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    @Devolus: "SO shouldn't be a beginners 101 course" Why not? – John Dibling Jan 14 '14 at 12:47
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    @JohnDibling, as far as I understand, that is not what SO wants to be. And don't you think that somebiody is better off looking into a book, to at least learnt he basics? Do you really constantly want to see questions like the one above here? – Devolus Jan 14 '14 at 14:46
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    @Devolus: See, I disagree. I have always thought that SO's mission was to be the authoritative Google source for all programming questions. Yes, people should read good C++ books. No, I don't want to constantly see an unending stream of crappy questions where people essentially want to be spoon-fed. But some beginners -- more than I think we give credit for -- are not trying to be spoon-fed, but are leveraging a resource I never had when I was coming up: the ability to bounce well-articulated and reasoned thoughts & questions off of experts who have given thought to the matter. – John Dibling Jan 14 '14 at 15:30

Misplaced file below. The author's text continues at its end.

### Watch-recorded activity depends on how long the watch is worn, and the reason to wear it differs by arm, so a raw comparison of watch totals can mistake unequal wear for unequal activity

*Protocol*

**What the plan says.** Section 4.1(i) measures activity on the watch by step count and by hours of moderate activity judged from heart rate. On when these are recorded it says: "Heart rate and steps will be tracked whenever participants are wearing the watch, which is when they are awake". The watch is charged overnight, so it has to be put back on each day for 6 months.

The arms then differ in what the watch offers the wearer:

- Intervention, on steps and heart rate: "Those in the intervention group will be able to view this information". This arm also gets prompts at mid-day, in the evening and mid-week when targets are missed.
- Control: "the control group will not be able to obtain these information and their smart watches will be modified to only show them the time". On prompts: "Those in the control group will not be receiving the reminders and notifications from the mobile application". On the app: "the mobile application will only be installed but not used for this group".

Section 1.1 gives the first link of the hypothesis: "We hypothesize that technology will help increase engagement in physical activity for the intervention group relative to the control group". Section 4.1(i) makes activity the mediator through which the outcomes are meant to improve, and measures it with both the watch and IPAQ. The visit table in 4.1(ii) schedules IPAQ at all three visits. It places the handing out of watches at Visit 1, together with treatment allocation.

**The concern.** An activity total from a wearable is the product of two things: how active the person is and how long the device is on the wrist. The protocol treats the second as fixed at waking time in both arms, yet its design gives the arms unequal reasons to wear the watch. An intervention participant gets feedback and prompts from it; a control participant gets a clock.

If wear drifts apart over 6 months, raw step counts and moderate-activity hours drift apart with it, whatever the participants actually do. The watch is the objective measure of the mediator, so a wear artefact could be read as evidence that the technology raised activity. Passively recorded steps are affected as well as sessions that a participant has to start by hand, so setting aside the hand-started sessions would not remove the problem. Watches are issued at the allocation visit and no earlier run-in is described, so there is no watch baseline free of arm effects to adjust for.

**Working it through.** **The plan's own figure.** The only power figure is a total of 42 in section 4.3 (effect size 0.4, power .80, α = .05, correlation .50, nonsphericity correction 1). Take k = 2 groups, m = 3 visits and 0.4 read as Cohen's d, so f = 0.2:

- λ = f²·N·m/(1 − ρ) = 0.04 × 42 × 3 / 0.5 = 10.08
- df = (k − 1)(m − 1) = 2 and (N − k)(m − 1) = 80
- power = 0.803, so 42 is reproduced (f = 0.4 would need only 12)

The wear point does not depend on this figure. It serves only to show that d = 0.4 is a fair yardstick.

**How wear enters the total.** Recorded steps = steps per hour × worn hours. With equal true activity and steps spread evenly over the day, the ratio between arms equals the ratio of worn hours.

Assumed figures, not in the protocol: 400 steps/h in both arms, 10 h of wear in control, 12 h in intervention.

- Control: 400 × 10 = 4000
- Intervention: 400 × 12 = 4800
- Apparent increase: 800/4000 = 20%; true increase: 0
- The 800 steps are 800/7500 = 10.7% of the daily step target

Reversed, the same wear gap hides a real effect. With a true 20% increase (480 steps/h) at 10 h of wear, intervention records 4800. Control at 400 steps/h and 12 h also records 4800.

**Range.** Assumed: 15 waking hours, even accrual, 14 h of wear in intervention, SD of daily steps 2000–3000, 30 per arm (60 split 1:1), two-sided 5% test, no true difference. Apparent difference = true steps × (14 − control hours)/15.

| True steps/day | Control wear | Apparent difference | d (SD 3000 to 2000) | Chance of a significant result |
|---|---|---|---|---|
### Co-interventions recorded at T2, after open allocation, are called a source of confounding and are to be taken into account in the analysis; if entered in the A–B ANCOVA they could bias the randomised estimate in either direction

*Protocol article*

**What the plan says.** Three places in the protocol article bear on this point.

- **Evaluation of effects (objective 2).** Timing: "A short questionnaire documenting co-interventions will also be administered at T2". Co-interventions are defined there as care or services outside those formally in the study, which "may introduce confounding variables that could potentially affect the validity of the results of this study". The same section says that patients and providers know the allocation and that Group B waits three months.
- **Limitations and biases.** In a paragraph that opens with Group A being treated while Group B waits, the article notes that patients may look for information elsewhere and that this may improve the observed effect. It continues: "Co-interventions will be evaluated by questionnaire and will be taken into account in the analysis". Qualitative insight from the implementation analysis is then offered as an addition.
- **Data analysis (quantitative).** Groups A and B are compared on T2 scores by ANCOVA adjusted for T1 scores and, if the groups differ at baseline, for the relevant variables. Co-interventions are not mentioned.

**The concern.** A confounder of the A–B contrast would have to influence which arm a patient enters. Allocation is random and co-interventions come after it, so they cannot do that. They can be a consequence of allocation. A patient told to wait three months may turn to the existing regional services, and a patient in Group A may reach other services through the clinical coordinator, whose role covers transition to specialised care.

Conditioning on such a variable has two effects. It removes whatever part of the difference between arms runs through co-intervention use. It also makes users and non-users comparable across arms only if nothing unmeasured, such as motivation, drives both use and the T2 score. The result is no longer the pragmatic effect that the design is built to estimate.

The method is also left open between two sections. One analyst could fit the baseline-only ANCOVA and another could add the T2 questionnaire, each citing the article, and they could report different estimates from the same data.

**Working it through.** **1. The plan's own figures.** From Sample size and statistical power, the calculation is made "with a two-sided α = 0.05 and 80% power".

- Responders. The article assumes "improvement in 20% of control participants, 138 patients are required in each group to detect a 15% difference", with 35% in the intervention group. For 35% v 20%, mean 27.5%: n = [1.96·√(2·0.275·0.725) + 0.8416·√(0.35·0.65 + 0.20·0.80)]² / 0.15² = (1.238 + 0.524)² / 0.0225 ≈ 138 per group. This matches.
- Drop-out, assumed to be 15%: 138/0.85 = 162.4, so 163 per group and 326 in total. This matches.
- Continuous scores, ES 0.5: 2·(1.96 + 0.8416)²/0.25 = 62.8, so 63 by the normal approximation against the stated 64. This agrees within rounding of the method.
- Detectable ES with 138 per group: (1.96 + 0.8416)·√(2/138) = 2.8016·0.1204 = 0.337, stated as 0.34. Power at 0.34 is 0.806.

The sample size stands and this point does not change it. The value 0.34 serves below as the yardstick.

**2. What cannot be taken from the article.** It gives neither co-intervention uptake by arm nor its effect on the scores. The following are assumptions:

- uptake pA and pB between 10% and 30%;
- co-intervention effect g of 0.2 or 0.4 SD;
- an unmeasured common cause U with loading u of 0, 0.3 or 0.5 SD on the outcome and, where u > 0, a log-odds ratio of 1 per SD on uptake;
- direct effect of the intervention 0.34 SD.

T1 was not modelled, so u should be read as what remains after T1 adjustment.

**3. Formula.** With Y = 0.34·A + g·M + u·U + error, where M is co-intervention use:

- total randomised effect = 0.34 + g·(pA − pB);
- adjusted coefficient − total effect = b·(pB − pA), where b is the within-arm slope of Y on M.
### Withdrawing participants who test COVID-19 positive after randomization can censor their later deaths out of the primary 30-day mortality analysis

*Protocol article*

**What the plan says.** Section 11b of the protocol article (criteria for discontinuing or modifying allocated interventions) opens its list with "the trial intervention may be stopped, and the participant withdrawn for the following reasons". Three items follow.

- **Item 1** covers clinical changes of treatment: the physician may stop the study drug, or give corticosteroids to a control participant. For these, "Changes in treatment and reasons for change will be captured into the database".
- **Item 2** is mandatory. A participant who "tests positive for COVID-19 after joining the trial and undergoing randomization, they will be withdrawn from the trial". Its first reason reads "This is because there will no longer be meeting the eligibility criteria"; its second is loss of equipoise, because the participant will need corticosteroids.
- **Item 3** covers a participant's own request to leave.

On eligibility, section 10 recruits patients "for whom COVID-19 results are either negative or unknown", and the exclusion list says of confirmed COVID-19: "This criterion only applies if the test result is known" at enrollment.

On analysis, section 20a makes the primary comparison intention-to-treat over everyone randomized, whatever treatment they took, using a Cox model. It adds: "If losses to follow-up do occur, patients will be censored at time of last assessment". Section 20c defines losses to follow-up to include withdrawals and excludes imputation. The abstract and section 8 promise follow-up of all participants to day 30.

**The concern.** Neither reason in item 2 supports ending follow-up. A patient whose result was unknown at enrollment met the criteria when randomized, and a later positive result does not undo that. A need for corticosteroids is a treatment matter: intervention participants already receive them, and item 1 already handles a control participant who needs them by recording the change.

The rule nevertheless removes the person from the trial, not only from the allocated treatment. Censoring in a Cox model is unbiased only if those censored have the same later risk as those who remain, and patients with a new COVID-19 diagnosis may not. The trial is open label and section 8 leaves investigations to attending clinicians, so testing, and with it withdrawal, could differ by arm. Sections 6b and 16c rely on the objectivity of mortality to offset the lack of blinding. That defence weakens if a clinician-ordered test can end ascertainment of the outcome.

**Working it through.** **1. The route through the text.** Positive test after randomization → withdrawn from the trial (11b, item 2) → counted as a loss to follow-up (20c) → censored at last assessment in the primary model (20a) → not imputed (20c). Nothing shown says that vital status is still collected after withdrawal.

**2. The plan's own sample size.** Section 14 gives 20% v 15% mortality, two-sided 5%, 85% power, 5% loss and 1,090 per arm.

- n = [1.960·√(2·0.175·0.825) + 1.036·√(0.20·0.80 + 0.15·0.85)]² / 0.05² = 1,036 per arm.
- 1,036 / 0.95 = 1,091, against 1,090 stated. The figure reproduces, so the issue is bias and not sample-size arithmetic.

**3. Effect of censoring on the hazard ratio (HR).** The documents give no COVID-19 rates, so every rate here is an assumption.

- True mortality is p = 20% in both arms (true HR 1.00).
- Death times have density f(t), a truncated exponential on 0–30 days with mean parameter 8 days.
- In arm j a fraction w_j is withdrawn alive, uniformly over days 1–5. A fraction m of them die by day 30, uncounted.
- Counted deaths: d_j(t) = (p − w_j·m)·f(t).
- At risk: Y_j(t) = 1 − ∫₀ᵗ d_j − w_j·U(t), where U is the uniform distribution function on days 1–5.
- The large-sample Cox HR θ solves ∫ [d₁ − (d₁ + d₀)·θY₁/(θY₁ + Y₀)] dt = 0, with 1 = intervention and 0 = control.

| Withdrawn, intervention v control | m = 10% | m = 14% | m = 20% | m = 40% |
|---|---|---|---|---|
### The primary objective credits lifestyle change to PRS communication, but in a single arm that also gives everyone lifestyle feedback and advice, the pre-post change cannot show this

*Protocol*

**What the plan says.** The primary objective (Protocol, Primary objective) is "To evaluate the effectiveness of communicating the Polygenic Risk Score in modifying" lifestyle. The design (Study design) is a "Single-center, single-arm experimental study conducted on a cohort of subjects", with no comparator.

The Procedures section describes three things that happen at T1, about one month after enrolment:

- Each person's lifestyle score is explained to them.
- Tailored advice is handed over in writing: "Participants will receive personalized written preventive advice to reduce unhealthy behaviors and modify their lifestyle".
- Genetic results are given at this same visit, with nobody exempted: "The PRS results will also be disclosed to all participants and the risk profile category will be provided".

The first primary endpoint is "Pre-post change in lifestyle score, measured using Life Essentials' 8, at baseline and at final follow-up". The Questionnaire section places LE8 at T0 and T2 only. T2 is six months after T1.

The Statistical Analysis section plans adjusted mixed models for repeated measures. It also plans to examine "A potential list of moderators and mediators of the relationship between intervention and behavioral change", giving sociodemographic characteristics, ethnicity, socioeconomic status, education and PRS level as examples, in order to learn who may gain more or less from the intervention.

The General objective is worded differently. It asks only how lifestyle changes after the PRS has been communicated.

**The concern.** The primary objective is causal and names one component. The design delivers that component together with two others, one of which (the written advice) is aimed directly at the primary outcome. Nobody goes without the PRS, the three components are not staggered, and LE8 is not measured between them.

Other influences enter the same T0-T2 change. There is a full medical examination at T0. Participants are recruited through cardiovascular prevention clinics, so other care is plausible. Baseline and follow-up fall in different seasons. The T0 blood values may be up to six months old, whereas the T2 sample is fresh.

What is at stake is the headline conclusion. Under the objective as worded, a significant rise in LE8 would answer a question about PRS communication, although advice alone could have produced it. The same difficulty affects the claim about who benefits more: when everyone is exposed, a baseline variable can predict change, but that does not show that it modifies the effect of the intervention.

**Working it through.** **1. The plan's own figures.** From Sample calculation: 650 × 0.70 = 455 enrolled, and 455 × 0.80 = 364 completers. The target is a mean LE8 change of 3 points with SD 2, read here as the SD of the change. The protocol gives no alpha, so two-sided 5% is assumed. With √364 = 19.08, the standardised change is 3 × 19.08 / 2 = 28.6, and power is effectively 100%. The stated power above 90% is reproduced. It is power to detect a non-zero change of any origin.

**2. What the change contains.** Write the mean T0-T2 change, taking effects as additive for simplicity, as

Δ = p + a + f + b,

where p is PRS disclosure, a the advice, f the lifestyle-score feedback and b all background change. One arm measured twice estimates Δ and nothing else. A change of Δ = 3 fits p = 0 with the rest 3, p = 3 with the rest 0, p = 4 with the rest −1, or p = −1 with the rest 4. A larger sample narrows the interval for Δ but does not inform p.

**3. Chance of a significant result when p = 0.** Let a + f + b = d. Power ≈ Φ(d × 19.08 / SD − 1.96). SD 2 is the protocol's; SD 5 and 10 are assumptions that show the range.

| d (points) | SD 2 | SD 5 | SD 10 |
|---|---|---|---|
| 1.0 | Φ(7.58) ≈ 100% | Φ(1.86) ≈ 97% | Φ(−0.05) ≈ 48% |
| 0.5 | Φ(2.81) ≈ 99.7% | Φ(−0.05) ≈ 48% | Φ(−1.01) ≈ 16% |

• @Devolus: Consider case-in-point: stackoverflow.com/questions/21100227/… – John Dibling Jan 14 '14 at 15:30
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    @JohnDibling, that question is IMO a bad example, because even though it is beginners problem, it is clear that the poster has enough grasp of the language that you don't need to start at the level of "What is a compiler, how do I save my sourcefile?", and he has apparently put some effort in the solution himself. I can even sympathizem because I know that this kind of problem can be hard to find, but there are enough questions where the poster never fired a debugger. – Devolus Jan 14 '14 at 15:36
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    @Devolus: Sure, but but here's my basic question: should questions like the one I just linked be considered off-topic simply because it's a beginner's problem? Because I don't see how we can say "Programming 101 questions are off-topic" and not include that one along with them. – John Dibling Jan 14 '14 at 15:38